I was invited by the State Department’s Fulbright Program for the Western Hemisphere to co-lead a course in Environmental Leadership and train 26 Haitian students from three of the country’s universities in the skills and qualities necessary to lead. In a process coordinated by the U.S. Embassy, the students were selected by their deans based on their subject area of study and their Grade Point Averages. Through a combination of field visits, experiential exercises, readings, discussion groups and case studies, the students furthered their understanding of the need for each individual to take thoughtful initiative in addressing the environmental challenges in Haiti.

During the course there were several ‘Ah Ha!’ moments for the students. The most profound were when the students realized:

  1. By making changes in their own behavior they can affect positive change in those around them.
  2. Leaders do not need to have all the answers, but rather need to know how to bring together the relevant parties to find answers.
  3. Leaders are not only those in positions of authority, and the students began to see themselves as leaders.



In respect to the first point, the students took to heart the notion of change beginning with the individual. It was noted that here were students at the top of their classes in their respective universities studying environmental management and yet each time they would get a cup of water, they would use a plastic cup and then immediately discard it. This became an unexpected entrée into the subject of integrity in leadership. It is much easier to blame others for the trash choking the waterways or littering the nearby islands and imagine all sorts of solutions to “educate” others. In not so subtle ways throughout the week, these inconsistencies between articulated values and behavior were pointed out. By the end of the week, the students had taken to writing their names on their cups and toting them from session to session.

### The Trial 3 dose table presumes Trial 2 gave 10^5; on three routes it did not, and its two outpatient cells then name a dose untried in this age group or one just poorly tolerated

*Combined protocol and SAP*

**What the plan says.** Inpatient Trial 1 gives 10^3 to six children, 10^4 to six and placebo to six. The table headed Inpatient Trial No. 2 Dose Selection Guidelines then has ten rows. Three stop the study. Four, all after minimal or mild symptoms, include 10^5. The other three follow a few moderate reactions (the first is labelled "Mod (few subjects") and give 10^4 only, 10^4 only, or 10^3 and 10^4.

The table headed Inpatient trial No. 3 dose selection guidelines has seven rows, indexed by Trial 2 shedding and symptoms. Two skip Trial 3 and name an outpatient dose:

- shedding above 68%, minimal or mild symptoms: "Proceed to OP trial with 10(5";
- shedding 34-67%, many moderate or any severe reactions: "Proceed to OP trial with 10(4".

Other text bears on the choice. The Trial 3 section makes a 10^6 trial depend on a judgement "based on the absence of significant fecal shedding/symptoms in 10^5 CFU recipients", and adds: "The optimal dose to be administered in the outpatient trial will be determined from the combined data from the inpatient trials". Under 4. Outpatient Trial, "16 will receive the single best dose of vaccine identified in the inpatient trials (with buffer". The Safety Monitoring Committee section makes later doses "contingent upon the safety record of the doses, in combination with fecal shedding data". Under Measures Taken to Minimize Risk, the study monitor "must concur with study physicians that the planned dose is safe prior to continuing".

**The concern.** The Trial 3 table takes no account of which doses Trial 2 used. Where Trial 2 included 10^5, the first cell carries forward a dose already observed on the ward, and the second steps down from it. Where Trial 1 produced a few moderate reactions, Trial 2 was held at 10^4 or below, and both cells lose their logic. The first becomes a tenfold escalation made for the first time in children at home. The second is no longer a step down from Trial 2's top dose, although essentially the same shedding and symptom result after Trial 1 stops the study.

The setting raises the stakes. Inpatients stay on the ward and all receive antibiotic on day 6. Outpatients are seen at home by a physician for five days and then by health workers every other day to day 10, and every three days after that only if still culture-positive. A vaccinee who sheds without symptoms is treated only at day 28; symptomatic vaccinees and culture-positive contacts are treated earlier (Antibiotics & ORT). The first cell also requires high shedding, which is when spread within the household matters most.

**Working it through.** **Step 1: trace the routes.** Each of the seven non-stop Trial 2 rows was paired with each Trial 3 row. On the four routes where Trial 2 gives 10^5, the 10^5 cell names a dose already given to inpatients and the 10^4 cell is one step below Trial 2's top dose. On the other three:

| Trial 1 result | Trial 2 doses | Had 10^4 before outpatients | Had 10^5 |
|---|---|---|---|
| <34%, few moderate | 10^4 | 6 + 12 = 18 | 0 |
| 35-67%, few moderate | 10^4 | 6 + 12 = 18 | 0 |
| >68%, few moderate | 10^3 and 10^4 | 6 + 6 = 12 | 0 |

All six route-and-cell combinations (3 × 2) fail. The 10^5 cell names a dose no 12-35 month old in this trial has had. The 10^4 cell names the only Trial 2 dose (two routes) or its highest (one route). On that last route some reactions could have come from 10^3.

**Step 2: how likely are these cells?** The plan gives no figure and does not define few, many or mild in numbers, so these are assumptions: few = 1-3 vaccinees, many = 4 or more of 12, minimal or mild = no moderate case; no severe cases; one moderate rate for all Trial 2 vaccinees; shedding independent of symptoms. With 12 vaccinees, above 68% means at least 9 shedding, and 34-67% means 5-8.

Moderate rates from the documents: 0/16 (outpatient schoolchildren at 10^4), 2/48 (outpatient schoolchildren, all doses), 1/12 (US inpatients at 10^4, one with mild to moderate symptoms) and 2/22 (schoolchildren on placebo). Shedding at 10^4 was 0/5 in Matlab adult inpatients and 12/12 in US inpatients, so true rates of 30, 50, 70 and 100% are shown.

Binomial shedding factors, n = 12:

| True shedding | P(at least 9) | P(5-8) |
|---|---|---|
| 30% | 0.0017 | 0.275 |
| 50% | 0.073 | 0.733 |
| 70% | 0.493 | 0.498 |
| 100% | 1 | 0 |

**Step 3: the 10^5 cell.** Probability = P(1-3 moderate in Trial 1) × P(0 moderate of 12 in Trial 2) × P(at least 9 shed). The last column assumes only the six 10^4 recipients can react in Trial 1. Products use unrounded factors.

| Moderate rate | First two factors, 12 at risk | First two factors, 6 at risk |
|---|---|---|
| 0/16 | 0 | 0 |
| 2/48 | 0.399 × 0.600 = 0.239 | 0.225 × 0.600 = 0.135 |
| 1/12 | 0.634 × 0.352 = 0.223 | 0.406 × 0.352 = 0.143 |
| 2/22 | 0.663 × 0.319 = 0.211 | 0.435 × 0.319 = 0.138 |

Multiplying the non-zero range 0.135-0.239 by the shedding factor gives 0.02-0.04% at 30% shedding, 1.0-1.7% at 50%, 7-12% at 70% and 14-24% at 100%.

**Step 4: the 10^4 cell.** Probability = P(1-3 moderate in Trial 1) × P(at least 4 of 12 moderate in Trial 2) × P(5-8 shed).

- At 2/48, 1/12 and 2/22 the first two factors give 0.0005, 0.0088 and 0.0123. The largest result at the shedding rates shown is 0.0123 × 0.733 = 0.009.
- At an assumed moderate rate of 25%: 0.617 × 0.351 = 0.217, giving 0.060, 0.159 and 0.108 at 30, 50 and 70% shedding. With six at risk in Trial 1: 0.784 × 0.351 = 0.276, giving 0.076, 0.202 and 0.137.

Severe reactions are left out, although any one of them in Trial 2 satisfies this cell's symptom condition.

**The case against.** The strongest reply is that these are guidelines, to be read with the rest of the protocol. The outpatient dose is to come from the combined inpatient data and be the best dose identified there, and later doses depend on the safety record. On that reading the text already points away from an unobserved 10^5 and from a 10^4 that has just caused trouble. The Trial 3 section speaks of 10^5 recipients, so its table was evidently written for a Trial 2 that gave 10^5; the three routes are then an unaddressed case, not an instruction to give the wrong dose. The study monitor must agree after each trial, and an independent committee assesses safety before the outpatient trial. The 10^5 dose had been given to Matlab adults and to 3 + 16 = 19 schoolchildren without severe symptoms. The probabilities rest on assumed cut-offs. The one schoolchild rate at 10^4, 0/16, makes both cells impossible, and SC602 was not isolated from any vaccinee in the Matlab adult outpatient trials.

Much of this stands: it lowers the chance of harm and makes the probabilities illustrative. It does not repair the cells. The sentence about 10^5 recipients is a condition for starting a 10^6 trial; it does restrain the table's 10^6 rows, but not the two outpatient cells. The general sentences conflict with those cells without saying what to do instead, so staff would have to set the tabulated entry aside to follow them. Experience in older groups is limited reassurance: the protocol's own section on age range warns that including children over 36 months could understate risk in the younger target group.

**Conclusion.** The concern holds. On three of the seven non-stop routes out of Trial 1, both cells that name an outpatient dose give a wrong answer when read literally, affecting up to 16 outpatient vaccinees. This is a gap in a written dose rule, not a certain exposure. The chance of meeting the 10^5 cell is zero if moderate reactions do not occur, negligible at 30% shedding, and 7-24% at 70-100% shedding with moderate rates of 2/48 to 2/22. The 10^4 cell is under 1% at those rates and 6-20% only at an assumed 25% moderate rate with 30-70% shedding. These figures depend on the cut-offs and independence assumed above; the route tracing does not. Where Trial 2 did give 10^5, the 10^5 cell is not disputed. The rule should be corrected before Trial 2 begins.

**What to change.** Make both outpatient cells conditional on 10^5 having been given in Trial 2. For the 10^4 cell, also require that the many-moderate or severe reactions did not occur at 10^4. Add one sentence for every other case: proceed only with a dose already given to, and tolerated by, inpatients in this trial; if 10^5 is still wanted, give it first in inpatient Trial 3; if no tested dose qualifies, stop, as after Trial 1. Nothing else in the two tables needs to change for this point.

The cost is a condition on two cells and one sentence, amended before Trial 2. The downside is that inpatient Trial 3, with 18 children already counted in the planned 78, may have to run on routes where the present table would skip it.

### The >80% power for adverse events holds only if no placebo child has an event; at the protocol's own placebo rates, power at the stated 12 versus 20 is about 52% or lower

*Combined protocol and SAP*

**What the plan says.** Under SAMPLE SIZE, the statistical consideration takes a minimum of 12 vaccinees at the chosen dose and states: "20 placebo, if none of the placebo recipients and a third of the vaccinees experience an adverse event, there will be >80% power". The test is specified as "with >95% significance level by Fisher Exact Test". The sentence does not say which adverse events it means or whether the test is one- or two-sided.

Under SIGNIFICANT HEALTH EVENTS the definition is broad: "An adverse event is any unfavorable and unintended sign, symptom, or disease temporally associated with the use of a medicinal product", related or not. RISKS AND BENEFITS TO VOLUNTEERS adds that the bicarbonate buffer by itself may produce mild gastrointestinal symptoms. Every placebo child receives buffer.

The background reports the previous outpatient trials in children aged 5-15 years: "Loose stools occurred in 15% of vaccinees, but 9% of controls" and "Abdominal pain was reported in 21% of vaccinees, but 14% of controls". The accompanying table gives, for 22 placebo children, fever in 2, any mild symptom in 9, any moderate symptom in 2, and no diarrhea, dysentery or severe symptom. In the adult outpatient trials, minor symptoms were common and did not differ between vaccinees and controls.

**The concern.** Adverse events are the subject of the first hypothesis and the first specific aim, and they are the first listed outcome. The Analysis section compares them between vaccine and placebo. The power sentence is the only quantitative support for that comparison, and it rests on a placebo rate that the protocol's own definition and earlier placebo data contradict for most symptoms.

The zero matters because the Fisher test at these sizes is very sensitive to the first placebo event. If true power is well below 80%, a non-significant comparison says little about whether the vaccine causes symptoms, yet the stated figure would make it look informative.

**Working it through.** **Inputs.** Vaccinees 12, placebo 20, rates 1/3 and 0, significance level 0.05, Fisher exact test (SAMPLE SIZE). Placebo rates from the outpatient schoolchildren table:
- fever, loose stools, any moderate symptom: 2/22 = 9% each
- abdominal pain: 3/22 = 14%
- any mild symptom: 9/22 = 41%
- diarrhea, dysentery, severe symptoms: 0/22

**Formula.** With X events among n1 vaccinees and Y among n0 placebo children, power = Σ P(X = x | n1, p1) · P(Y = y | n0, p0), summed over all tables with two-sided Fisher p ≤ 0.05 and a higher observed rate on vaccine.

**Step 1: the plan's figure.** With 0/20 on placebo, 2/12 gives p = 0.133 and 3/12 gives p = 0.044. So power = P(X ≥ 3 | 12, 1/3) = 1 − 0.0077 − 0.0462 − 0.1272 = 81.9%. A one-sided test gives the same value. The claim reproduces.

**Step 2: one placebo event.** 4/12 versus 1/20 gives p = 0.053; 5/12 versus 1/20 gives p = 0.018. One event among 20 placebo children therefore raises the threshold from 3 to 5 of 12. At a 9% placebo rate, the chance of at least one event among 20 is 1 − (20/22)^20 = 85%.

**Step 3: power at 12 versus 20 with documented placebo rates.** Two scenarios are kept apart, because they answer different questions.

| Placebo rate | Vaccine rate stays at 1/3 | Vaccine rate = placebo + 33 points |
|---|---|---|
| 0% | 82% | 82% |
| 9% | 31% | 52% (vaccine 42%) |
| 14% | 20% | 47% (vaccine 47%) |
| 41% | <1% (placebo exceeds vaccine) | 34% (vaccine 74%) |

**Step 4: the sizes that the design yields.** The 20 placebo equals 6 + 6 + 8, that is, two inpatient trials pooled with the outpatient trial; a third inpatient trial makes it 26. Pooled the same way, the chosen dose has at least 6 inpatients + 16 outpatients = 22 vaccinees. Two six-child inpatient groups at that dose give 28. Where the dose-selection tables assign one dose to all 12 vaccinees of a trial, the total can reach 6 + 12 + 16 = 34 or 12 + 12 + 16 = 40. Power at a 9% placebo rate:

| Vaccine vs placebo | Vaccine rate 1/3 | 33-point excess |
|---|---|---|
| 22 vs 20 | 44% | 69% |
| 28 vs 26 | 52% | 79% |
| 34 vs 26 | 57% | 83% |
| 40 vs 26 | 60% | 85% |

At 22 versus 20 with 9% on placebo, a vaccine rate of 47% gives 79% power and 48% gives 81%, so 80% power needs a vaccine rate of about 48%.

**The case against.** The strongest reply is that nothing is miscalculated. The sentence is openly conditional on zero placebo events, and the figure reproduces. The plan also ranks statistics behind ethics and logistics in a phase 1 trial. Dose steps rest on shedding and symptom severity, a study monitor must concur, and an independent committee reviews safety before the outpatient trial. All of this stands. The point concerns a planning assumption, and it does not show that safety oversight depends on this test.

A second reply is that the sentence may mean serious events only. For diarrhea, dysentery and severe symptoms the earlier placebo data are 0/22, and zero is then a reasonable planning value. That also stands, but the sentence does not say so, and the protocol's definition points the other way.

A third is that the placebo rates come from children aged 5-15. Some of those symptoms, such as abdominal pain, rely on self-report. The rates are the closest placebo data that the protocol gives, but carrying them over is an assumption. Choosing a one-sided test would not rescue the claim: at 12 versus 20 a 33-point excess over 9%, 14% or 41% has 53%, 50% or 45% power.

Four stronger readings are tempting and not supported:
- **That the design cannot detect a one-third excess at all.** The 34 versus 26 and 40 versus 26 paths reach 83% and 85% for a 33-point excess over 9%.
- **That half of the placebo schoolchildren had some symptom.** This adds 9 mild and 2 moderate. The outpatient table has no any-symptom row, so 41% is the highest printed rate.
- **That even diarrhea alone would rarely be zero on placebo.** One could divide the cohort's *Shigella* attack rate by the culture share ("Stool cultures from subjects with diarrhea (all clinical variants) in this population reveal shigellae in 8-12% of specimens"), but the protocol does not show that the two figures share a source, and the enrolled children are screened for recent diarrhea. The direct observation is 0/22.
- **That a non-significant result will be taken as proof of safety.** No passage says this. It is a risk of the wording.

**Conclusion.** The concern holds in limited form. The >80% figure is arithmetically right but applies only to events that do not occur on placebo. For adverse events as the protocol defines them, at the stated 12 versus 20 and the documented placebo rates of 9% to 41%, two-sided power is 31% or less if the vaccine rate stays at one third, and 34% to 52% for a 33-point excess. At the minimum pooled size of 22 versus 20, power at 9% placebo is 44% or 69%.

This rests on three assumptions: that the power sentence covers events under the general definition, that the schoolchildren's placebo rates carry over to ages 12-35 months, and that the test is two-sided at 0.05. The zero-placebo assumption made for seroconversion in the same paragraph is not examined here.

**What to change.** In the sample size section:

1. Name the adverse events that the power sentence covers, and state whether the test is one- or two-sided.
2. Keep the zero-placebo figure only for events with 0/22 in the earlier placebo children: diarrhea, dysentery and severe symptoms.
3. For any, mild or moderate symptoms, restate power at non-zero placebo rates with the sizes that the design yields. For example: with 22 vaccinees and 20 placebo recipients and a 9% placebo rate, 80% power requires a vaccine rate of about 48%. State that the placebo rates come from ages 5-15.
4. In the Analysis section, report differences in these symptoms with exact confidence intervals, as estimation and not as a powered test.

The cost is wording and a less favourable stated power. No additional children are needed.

Second, through the analysis of several case studies in the country, there was recognition that complex environmental problems cannot be solved through traditional leadership. Rather, they require collaborative solutions that draw upon the collective intelligence of those affecting and affected by the situation. A noticeable shift occurred where students in the early part of the course focused on persuading others of the correctness of their individual point of view, while towards the end they were truly making an effort to understand the perspective of their fellow students.

Finally, the students showed increasing leadership from small actions to huge commitments. One student, acknowledging that her neighbor was reluctant to speak up, encouraged her to share her ideas. Later in the week, a small group organized a ‘spectacle,’ where the students sang ‘I believe I can fly’ and went on to explain their belief in their capacity to change Haiti. On the last day, the students announced the formation of a ‘Group of Reflection’ that continues to meet to reflect and take action on environmental problems in their communities. These students recognized that through effective collaborative leadership, even at their own hands, Haiti can address and overcome environmental challenge.

These students—26 reasons for environmental optimism in Haiti—are at the center of significant positive change in Haiti.

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University of Denver Sturm College of Law